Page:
Travelers need to know to protect themselves from an insect-borne disease such as malaria by taking pills and using bug repellent. And they should understand how best to treat an upset stomach so they don't wind up sidelined.
"Business travelers especially can't afford to take a day off, stay in bed,'' she says. "So we inform them about medication, for example Imodium, that will stop the cramps and diarrhea so they can be in the meeting comfortably.''
CDC literature even addresses the possibility of contracting a sexually transmitted disease.
"Casual and unprotected sex is something that occurs not uncommonly,'' she says, "and business travelers need to consider that and travel with condoms from home and be wise.''
USA TODAY's panel of Road Warriors draws on a variety of resources to prepare for an international trip, from online research, to reading their destination's local papers, and reaching out to friends and business associates for information on a given area.
Brian Kujala, who spends about a month each year working overseas in his role as a sales director, makes sure any mentions in the news of the country he's visiting are automatically fed to his e-mail inbox.
He includes sources that have a sharper focus on where he'll be traveling. "We do business in Turkey,'' he says, "so Al Jazeera is a lot better news source than NBC or CNN."
Doug Houseman, a consulting engineer who lives in Plymouth, Mich., checks with the Transportation Security Administration for warnings about unsafe airports, as well as the airlines. He also looks to Interpol to learn about areas with a high crime rate and checks the Facebook page for Doctors Without Borders to see if more assistance is being sought in a particular area. "This is one of the best early warnings that I know of,'' he says.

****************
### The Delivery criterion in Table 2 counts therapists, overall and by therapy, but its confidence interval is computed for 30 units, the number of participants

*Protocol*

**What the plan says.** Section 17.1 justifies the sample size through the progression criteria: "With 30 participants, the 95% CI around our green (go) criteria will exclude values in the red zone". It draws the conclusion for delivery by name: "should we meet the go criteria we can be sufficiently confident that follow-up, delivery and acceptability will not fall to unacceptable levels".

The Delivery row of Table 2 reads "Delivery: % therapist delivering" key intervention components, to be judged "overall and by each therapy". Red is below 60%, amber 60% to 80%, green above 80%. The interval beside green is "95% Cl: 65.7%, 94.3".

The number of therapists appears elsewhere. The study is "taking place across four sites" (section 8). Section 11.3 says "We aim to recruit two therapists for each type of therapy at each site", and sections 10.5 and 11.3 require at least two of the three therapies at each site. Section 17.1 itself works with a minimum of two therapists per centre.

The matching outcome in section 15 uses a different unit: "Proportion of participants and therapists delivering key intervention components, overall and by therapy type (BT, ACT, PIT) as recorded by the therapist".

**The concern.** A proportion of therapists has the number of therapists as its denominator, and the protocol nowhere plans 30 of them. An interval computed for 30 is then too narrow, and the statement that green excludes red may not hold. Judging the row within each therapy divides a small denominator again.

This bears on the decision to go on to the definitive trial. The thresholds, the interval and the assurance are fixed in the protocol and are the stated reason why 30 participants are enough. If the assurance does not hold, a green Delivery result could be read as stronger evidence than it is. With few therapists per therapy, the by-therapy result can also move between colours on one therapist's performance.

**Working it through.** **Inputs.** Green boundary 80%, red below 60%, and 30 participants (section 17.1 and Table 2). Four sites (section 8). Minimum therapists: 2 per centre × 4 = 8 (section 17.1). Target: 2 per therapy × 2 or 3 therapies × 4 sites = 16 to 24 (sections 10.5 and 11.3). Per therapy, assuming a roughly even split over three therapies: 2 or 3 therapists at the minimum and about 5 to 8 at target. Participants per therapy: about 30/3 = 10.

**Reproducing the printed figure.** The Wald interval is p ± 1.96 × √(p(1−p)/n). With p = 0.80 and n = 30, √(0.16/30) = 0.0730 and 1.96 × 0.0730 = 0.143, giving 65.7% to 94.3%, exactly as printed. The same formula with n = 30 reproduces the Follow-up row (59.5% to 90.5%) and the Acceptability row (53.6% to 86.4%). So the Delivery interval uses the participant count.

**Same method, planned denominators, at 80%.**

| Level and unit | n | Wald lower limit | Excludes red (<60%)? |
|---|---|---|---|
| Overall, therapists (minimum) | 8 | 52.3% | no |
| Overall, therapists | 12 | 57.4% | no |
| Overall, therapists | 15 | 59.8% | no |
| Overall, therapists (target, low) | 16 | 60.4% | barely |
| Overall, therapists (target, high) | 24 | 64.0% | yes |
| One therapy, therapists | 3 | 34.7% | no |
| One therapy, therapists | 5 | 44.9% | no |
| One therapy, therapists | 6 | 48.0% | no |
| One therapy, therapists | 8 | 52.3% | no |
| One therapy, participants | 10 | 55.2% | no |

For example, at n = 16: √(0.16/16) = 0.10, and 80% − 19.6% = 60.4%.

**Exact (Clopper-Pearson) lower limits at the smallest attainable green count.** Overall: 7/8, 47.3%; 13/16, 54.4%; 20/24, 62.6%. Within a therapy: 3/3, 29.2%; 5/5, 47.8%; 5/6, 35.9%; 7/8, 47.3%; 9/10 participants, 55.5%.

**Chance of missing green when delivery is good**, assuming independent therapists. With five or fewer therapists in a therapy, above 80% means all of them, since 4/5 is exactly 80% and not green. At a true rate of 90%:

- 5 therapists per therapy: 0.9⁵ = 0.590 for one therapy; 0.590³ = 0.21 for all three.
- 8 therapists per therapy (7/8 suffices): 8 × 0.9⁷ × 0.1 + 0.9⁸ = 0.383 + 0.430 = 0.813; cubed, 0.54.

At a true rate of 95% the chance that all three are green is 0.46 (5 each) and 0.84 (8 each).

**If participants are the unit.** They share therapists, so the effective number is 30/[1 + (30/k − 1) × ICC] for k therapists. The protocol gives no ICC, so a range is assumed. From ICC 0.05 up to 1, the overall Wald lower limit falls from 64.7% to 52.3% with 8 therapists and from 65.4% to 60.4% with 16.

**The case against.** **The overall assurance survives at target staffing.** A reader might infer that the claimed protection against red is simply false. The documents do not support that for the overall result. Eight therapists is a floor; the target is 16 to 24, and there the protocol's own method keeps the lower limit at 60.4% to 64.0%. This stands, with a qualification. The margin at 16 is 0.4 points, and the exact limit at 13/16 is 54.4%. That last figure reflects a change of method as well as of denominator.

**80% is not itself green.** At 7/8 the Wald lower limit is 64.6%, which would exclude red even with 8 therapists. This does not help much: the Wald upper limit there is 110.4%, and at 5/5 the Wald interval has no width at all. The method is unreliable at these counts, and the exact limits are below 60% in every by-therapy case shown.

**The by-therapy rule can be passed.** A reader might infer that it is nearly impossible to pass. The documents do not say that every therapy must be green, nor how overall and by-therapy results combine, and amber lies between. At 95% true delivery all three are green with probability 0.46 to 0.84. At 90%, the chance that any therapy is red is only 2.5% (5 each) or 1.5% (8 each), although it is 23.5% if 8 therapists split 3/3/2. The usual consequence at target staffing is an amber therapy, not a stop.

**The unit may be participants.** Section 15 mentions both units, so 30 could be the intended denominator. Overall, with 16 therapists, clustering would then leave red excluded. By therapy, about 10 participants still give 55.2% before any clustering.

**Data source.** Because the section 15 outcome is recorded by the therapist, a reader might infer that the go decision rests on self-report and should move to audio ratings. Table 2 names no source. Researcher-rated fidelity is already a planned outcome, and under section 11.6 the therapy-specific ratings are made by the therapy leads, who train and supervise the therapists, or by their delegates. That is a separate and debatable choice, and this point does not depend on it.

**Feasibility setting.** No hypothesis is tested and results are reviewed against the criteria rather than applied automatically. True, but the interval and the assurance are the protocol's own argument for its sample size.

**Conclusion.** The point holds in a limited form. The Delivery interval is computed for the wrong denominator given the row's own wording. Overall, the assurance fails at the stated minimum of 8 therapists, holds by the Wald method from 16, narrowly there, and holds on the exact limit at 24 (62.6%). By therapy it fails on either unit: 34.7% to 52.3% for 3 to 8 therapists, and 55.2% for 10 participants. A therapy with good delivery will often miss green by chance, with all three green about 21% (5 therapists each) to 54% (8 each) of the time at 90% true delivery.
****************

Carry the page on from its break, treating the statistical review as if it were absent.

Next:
He also taps into his personal network, reaching "out to members of the professional societies that I am a member of to see what they have to say about their local conditions and any do's and don'ts.''
It's not just crime, disease or political strife that a business traveler needs to be aware of.
Being naïve about local laws can also cause a traveler grief, "like the old taxi laws in South Korea that made the passenger liable for any accidents,'' Houseman says. "These have changed. But there are literally thousands of laws that can get you in trouble.''
Business travelers should consider travel insurance. Such policies, provided to some employees by their companies, can ensure an ill traveler gets proper medical assistance on the road, and, if necessary, evacuated to receive care back home.
George Hobica, founder of Airfarewatchdog.com, says visiting the U.S. State Department's website and similar information portals hosted by other nations can help travelers keep track of any advisories. And registering your presence in a foreign country with the local consulate or embassy can also bring a little peace of mind.
In the end, it's smart to be cautious. But, Hobica adds, the "truth is, the chances of something dire happening are small.''
Tips for traveling abroad
• Check the U.S. State Department's website before you go for any travel advisories.travel.state.gov/content/passports/english/alertswarnings.html
• Scour news sources to find out about any political upheaval, illness outbreaks or other problems affecting your destination.
• Consider buying travel insurance.